In addition to neural pathways, information on changes in physiological state also may be relayed via circulating factors that bind to areas outside the blood–brain barrier. For example, peripheral increases in the hormone angiotensin II (signaling dehydration) are sensed by receptors in the subfornical organ (which is located outside the blood–brain barrier and regulates fluid balance), which sends direct angiotensin II projections to the PVN CRF neurons, facilitating HPA activation (Plotsky et al. 1988). Some peripheral stimuli, such as inflammation, produce factors that can signal by multiple mechanisms; for example, the proinflammatory cytokine interleukin 1-b seems to activate the HPA axis via sensory nerve fibers in the vagus nerve; the area postrema, which is outside the blood–brain barrier; and perivascular cells in the region of the A2 cell group (Ericsson et al. 1997; Lee et al. 1998; Wieczorek and Dunn 2006).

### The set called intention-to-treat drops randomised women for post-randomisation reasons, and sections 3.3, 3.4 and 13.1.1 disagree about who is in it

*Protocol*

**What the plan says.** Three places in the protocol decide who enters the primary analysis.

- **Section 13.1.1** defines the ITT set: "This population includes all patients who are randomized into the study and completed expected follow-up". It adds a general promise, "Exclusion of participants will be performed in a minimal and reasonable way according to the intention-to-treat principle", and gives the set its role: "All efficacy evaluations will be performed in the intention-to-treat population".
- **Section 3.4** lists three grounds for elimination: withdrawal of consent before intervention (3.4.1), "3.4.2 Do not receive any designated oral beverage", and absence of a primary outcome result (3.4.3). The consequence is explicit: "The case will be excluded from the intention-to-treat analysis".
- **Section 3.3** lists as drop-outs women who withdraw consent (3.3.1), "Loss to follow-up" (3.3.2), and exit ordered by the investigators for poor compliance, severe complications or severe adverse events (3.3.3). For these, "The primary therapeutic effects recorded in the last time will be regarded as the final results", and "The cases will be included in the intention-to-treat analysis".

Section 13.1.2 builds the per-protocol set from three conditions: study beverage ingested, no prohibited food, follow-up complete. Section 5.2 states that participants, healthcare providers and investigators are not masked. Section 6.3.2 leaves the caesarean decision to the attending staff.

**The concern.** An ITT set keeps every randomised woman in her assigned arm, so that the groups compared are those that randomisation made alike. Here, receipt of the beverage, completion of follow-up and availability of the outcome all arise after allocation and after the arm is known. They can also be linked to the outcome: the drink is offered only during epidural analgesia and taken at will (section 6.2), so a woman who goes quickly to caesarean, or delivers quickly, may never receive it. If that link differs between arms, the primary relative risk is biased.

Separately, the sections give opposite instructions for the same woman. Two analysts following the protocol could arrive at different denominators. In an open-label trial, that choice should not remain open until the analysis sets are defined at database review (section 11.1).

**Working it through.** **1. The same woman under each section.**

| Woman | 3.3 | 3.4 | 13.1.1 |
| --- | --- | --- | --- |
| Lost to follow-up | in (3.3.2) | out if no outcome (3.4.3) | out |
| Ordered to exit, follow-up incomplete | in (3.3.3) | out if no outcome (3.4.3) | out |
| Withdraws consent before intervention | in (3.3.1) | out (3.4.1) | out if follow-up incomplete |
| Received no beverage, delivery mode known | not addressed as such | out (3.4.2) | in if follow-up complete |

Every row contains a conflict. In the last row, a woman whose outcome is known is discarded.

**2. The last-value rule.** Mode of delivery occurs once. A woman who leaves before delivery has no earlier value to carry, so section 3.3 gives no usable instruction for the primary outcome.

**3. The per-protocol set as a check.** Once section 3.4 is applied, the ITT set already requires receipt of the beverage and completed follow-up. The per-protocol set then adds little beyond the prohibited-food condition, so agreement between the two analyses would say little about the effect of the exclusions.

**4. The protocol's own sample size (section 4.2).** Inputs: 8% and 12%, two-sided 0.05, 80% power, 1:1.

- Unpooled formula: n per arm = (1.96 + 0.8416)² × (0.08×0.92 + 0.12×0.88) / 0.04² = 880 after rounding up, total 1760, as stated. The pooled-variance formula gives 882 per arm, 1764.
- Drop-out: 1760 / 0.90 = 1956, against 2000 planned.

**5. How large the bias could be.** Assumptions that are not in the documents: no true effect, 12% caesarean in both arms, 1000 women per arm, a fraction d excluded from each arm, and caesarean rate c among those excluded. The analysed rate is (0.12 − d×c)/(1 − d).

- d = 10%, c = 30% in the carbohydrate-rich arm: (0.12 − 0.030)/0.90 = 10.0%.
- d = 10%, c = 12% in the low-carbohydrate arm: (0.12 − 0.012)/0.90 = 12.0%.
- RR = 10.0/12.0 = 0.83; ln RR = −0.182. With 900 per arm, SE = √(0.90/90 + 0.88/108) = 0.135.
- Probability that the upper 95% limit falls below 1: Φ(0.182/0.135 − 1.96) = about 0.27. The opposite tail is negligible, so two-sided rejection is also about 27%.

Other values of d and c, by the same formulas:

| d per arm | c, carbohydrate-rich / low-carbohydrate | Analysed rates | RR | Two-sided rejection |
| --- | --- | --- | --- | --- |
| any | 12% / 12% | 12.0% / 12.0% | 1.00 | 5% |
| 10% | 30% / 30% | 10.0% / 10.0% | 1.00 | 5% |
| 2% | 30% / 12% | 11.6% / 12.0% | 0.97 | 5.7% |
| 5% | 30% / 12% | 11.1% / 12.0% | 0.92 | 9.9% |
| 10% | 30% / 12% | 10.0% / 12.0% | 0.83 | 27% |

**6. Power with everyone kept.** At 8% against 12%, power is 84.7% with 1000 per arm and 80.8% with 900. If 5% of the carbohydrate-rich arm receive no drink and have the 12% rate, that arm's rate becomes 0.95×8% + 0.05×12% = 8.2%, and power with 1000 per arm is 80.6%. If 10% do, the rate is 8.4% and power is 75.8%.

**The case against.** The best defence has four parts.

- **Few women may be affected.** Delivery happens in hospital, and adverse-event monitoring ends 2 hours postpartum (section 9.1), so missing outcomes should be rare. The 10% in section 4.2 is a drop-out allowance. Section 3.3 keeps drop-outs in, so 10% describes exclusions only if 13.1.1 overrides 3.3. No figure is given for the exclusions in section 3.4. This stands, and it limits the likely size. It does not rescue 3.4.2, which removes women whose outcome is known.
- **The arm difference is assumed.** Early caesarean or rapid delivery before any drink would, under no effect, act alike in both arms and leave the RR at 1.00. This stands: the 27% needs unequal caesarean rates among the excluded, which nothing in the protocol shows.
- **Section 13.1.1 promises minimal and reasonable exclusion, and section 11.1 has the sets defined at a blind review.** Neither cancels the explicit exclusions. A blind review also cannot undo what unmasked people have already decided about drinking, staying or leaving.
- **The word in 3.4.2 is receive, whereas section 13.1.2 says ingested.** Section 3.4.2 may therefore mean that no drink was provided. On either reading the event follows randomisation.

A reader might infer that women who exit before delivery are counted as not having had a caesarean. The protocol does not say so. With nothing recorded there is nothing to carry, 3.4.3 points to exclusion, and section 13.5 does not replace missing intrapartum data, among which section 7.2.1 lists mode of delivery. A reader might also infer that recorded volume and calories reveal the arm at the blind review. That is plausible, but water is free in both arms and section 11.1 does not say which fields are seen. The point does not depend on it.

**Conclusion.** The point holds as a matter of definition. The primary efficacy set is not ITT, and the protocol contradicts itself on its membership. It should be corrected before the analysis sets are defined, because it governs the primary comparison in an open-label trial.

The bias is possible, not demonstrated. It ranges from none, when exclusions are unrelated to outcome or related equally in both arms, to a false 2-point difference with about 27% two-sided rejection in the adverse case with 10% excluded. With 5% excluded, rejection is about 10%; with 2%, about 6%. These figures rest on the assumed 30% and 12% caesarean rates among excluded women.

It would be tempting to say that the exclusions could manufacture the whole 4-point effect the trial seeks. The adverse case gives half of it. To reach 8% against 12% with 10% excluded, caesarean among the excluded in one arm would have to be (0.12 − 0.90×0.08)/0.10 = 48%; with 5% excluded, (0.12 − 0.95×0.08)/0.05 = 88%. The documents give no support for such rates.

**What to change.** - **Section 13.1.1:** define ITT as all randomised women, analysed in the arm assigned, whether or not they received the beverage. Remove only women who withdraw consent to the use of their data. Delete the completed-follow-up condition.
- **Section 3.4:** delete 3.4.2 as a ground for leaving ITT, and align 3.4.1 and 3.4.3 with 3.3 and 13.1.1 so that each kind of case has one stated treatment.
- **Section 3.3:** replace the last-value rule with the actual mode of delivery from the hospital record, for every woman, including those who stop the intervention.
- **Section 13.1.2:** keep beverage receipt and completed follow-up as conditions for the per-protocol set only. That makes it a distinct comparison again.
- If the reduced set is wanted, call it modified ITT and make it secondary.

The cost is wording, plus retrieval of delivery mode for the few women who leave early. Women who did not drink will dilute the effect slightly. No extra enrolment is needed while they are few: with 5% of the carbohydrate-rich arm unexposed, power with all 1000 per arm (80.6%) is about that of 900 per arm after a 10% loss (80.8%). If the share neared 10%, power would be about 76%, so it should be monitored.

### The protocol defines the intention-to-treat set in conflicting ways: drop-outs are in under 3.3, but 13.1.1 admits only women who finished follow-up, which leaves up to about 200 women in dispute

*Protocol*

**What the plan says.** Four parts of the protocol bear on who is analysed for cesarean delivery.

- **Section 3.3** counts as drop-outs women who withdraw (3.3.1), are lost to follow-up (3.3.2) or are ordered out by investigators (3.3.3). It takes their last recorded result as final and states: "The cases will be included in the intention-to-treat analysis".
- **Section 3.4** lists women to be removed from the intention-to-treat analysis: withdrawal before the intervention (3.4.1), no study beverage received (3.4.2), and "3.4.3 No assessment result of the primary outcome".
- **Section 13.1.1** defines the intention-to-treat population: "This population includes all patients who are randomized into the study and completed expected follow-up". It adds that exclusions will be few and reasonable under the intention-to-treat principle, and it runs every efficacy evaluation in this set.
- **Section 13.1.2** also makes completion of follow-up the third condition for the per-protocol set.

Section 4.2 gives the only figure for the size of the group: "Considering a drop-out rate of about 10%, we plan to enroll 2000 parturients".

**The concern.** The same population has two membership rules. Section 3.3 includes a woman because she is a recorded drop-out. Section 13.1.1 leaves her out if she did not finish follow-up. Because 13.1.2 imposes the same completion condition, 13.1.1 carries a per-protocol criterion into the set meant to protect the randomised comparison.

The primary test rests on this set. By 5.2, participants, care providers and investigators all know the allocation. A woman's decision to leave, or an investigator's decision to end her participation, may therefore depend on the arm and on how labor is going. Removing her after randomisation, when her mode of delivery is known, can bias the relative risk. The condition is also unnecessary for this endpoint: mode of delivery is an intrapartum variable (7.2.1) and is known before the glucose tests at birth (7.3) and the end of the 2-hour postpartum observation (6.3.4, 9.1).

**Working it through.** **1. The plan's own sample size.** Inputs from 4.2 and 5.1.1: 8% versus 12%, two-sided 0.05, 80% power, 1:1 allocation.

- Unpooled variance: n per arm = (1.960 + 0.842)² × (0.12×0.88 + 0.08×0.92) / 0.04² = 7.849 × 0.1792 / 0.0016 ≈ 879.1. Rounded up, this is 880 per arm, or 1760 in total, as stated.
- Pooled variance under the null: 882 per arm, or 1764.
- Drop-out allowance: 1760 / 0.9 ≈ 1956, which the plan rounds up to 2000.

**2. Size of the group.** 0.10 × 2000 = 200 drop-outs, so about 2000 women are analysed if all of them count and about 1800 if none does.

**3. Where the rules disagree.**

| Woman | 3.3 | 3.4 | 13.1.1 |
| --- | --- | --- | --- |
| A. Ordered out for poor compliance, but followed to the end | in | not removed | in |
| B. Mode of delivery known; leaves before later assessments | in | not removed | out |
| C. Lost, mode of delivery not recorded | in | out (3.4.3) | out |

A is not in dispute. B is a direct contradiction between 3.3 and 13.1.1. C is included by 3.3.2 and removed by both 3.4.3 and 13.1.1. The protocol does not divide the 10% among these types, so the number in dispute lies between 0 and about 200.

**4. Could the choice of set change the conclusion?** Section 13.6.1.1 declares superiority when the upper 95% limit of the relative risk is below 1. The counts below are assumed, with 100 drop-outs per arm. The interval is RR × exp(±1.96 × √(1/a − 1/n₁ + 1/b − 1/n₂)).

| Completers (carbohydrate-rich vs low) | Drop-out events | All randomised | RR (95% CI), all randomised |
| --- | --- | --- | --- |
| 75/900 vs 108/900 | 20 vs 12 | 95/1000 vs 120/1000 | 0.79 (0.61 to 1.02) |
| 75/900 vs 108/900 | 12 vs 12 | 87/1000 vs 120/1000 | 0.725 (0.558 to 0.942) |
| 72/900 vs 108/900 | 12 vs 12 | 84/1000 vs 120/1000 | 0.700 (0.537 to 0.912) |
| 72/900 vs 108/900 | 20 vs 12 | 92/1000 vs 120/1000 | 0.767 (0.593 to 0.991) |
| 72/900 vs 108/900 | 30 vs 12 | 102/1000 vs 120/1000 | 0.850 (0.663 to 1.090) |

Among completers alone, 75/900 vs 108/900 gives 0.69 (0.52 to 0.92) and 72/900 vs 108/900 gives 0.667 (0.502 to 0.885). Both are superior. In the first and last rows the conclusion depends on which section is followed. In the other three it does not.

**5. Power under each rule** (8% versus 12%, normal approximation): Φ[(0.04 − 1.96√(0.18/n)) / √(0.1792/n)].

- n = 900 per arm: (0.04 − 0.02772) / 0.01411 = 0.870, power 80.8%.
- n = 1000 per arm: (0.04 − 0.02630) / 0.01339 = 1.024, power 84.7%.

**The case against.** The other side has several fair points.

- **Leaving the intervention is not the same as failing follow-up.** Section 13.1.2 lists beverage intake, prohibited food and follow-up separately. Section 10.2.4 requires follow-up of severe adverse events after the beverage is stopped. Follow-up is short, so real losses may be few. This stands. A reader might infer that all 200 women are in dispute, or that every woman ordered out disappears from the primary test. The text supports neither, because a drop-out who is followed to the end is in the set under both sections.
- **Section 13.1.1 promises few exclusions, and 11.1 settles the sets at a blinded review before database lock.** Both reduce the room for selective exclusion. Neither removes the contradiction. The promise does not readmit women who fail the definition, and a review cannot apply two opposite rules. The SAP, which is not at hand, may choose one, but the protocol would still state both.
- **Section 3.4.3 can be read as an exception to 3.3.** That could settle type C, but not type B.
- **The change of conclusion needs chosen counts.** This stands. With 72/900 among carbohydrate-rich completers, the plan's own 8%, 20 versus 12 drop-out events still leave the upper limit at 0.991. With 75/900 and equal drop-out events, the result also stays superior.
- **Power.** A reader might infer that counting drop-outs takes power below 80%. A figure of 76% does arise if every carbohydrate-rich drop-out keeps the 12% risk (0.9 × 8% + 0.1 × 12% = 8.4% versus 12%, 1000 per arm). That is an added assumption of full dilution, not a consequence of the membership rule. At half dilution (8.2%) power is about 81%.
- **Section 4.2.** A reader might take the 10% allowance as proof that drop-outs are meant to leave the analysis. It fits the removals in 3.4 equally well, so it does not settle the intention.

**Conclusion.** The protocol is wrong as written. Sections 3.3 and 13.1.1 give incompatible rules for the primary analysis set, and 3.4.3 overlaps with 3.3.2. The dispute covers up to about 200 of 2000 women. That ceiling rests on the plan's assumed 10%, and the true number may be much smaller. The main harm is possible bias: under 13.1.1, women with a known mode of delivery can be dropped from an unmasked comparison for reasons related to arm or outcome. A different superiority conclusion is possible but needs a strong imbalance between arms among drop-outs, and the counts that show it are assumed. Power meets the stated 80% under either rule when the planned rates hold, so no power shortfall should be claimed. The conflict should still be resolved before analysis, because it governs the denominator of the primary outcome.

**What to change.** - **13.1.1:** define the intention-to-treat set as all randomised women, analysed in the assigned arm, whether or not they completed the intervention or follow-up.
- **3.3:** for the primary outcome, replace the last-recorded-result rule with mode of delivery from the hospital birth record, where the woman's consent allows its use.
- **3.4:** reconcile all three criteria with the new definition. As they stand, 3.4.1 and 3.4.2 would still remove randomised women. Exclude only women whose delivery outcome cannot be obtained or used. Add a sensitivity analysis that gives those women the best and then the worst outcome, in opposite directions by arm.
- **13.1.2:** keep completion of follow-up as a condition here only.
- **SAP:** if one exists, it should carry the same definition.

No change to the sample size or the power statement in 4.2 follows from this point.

Drugs of abuse also may produce an initial corticosterone response via brainstem PVN-projecting pathways. For example, initial exposure to alcohol causes ACTH and corticosterone release, consistent with alcohol acting as an unconditioned stimulus (Allen et al. 2011). Acute HPA axis activation by alcohol is mediated by brainstem noradrenergic systems (Allen et al. 2011). However, chronic exposure to alcohol significantly blunts HPA axis activation to acute alcohol exposure (Rivier 1995), suggesting that, to some degree, direct HPA excitatory effects of alcohol use habituate over time.
Circuitry Subserving Anticipatory Stress Responses: The Limbic Stress-Control Network
Because true physiologic “emergencies” are relatively rare, the vast majority of stress responses are anticipatory in nature, involving interpretation of the threat potential of environmental stimuli with respect to previous experience or innate programs. Anticipatory stress responses are largely controlled by limbic forebrain structures, such as the hippocampus, medial prefrontal cortex (mPFC), and amygdala (see Ulrich-Lai and Herman 2009). These structures all receive processed sensory information and are involved in regulation of emotion, reward, and mood.